On a daily basis, police officers are exposed to high calls for service and critical incidents that can in turn not only affect them, but their families. As a newly formed organization, the City of Dickinson Police Auxiliary is hoping to overcome that barrier.

President Jamie Klauzer and Treasurer Jennifer Moser along with three other board members and 15 to 20 members make up the City of Dickinson Police Auxiliary, which is open to sworn DPD officers’ family members, spouses or significant others. The organization recently held its first monthly meeting and is working toward acquiring its nonprofit status.

“I feel like it's always been an idea that we've thrown around over time. I think that there have been some other things, more informal groups that have been started that kind of come and go where we all got together and then it would kind of just be everybody would get busy and then it would kind of just dissolve,” Klauzer said. “So it's just something that we've always kind of thrown around that we should get an actual formal group together and I think we just started talking about it a lot more and more.”

Over the past month, the City of Dickinson Police Auxiliary kicked off a fundraiser with its DPD clothing apparel sale called “Community Behind the Badge” that goes through Monday, Oct. 18. The money raised will be used to support Dickinson Police officers in education, training, supplies, equipment, meals in times of need, police family events, employee retention, social community events and emotional support.

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Klauzer noted that wives, significant others and immediate family members of Dickinson Police officers began brainstorming other ways to support officers’ families following last year’s DPD Christmas party by creating “a supportive connective community” within the police department.

“A little bit about police officers is they’re not the greatest communicators (right) after their shift is done,” Klauzer said, adding, “Lots of them want to come home (and) decompress. They don't want to talk about the work day (or) what's going on. So what we noticed was that passing on information to your families if there was things going on or things going on with other families, it would be a month later. (We’d) be like, ‘Oh my gosh, I can't believe that that person went through that and we didn't send them anything.’”

For Moser, this organization will help incoming officers and their families become more acquainted with a new department, city and community.

“A lot of the families that come here they're from out of state, they're not necessarily from our direct community so they don't have a lot of family ties. So (by) just being that network for them to be like, ‘Hey, if you're going through something, you can reach out to us.’ Or... any kind of support to make them feel welcome, that's definitely our goal too,” Moser said.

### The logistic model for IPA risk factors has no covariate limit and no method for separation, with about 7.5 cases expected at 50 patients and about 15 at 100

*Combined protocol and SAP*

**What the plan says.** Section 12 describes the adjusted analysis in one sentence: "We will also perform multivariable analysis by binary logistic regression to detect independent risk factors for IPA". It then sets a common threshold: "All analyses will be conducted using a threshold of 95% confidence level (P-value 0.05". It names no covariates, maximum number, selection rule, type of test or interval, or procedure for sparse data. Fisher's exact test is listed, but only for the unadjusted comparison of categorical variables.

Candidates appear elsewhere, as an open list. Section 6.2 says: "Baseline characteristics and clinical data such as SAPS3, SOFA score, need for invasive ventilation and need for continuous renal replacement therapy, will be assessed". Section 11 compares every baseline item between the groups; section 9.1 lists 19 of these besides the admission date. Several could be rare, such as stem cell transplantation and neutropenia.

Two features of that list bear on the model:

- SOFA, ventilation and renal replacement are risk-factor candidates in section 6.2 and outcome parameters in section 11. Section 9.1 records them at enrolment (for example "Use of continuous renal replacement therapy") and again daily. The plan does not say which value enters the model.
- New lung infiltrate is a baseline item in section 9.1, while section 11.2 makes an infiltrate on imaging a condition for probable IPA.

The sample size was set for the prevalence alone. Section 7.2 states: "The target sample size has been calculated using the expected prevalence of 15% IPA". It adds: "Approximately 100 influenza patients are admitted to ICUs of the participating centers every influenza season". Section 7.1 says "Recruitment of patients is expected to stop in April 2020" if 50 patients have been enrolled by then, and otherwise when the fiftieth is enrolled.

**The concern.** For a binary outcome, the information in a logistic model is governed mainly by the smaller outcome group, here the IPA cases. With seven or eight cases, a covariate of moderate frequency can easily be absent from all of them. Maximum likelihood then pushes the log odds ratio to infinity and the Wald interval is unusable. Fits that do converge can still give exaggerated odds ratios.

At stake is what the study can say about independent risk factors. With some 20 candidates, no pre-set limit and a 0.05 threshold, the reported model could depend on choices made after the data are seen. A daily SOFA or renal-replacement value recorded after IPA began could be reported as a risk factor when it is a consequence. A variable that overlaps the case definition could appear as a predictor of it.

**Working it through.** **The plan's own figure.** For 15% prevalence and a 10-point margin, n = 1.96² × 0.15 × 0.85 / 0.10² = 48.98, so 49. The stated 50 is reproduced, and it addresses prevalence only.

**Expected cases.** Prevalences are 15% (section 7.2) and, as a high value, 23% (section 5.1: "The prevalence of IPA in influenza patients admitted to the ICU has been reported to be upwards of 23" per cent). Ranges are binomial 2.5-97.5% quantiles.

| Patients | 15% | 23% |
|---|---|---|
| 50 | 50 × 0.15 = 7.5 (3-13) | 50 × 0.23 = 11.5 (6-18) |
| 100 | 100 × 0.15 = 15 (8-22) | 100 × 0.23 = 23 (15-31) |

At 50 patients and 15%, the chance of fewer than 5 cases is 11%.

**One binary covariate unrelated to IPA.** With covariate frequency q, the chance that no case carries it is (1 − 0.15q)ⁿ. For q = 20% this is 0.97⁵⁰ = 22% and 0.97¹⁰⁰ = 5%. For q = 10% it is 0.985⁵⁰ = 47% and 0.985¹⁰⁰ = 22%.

From a wife and mother standpoint, Klauzer noted that if you’re not from the area, it can be an adjustment to become familiar with daycare services, who’s the best doctor in town, what restaurants are most popular or types of community events that take place.

“If you don't have that connection to other people that are able to welcome you into the community or make you a part of something, then you kind of get lost in the mix and then you end up in your own little bubble,” Klauzer said, adding, “And then I think that's where we see maybe officers leaving. So that was another point of our whole group is, you know to retain good officers and their families here to make them part of a community and a support so we're able to maintain them here, that they fall in love with the community that we all love so much and being able to give back and support those families in any way.”

The DPD support group would also help with emotional support with families, she added.

“It’s a really hard job that police officers do every day and I think sometimes we just see… one magnified 15-second incident that happens but not really seeing everything else that goes along with the job,” Klauzer noted. “Lots of officers struggle with (what goes on), and then that in turn affects families. So (by) being able to provide support, we want to provide education to families, mental health awareness from police officers and families… (and) trainings for families and spouses around those things just to build stronger officers and their families in our community.”

Growing up in a military family, Moser said that being a police officer’s wife has that same “backbone” philosophy. Though police officers are out in the public each day in service to their community, their families help support them especially during higher calls for service.

“For example (when there’s) a shooting, that officer goes through that but so does that wife. But we got to keep it together for the children. Day to day, we still got to go to work and we still got to function and make sure everything is good for that officer to heal,” Moser said.

Looking ahead, Klauzer said that she hopes to partner with the police department with new hires that come in the door by being a part of the orientation process. This would allow for new officers and their families to become aware of what’s available to them right off the bat, she said.

Along with partnering with DPD and its recruits, the City of Dickinson Police Auxiliary would like to set something up with the Dickinson Police Association, Moser added.

For DPD officers’ families who are interested in joining or community members who would like to donate, email dix.police.auxiliary@gmail.com.